Flower names are a popular topic, so I picked a bouquet of wildflowers on my recent trip to the Rocky Mountains of Colorado. (That’s “picked” as in “selected.” I believe in the motto, “Take only pictures; leave only footprints.”)
Blue columbine, the state flower of Colorado, takes its name from the French colombine, in medieval Latin columbīna, ‘dove’s plant.’ The inverted flower is said to resemble five pigeons clustered together. According to the Oxford English Dictionary, “The horned nectaries suggested to an earlier age allusions to cuckoldry.” The dictionary cites Ophelia’s “mad scene” in Hamlet, in which she strews fennel, columbines and rue.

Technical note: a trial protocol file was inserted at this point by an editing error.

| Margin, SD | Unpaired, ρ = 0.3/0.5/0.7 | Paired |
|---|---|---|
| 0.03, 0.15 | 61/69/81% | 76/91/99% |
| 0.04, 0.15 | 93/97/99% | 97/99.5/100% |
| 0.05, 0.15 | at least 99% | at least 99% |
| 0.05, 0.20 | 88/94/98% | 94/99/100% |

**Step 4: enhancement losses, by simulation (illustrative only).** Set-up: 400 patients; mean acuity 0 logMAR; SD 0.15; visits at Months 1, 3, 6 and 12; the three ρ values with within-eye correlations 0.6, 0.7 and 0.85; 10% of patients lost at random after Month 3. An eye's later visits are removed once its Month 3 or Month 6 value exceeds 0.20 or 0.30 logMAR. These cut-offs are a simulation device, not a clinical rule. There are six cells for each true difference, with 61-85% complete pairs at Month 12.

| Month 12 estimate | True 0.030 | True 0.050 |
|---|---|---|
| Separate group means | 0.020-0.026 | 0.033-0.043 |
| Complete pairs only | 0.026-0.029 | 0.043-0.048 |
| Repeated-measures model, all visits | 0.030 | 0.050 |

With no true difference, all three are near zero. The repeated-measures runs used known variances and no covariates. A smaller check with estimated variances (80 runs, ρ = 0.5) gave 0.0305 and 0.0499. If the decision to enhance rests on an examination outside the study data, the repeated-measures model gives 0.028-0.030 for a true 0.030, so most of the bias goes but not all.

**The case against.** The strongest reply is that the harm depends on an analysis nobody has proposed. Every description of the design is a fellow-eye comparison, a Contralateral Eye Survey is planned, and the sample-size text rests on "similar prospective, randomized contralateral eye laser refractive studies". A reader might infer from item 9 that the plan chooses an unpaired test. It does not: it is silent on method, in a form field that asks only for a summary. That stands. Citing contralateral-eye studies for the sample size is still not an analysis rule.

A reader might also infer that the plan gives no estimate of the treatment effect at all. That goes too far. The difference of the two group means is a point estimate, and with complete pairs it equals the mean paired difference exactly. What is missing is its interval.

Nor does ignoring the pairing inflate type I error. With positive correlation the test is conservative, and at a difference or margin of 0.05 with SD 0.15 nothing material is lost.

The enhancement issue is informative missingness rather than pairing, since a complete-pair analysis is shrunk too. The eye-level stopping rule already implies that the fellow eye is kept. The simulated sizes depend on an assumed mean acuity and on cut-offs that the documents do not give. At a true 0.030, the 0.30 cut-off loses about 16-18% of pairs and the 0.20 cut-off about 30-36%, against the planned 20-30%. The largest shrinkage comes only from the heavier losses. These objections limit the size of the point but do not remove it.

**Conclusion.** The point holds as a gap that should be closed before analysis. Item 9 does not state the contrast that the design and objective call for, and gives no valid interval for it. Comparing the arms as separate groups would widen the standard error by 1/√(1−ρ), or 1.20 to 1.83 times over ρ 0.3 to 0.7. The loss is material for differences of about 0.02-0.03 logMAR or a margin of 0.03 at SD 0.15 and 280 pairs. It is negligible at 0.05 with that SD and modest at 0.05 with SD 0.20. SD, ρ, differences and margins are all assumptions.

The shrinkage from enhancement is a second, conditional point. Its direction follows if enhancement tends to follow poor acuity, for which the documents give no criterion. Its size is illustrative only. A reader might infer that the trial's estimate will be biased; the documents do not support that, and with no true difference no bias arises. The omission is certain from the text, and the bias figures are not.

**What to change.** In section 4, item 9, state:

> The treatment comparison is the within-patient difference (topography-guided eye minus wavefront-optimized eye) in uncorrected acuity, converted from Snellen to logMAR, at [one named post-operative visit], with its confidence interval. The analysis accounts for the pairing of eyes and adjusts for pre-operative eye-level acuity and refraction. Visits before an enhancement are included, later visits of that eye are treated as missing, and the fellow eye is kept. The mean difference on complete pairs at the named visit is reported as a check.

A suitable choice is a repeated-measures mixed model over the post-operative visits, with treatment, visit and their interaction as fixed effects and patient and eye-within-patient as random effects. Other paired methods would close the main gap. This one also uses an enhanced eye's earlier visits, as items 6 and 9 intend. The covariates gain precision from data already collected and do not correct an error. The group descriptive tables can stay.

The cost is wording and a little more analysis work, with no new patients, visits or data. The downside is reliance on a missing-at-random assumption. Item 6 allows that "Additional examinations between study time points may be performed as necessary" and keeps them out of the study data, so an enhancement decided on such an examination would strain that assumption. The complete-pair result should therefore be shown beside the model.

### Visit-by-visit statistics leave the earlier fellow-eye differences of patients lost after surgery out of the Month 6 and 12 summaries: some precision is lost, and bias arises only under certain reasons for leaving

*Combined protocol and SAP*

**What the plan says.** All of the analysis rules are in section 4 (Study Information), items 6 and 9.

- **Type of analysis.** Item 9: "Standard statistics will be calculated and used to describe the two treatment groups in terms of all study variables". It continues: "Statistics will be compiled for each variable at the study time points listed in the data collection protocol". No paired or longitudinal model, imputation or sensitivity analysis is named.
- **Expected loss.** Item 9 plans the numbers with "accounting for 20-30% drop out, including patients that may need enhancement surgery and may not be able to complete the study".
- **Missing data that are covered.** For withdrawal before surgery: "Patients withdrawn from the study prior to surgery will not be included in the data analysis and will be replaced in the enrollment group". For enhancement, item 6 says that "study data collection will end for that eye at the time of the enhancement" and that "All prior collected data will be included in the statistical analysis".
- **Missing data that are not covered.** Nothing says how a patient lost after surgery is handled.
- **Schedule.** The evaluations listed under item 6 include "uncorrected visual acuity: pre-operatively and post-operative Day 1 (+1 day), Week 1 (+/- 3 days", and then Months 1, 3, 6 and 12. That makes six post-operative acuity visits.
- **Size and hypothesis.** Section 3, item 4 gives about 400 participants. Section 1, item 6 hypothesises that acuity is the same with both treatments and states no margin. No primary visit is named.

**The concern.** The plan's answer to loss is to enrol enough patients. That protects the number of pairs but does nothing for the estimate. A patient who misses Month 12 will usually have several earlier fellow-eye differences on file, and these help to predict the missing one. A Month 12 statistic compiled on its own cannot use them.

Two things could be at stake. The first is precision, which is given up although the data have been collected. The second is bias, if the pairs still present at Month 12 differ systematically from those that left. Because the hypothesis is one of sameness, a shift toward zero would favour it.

The flower of Indian Paintbrush (Castilleja) looks like the bristles of a paintbrush freshly dipped into paint. It paints the countryside in a wide number of hues, mostly red, orange and purple, but also yellow and even yellow-green.
Here’s a wild strawberry blossom. It’s uncertain what strawberries have to do with straw. The words for strawberry in other Germanic languages have no reference to straw. One (far-fetched, I think) explanation is that the little seed-like “achenes” on the surface of the fruit resemble particles of straw. A more plausible hypothesis is that the runners look like straw.
Photo credits: columbine, paintbrush & wild strawberry, Judith B. Herman; fireweed, John Wessel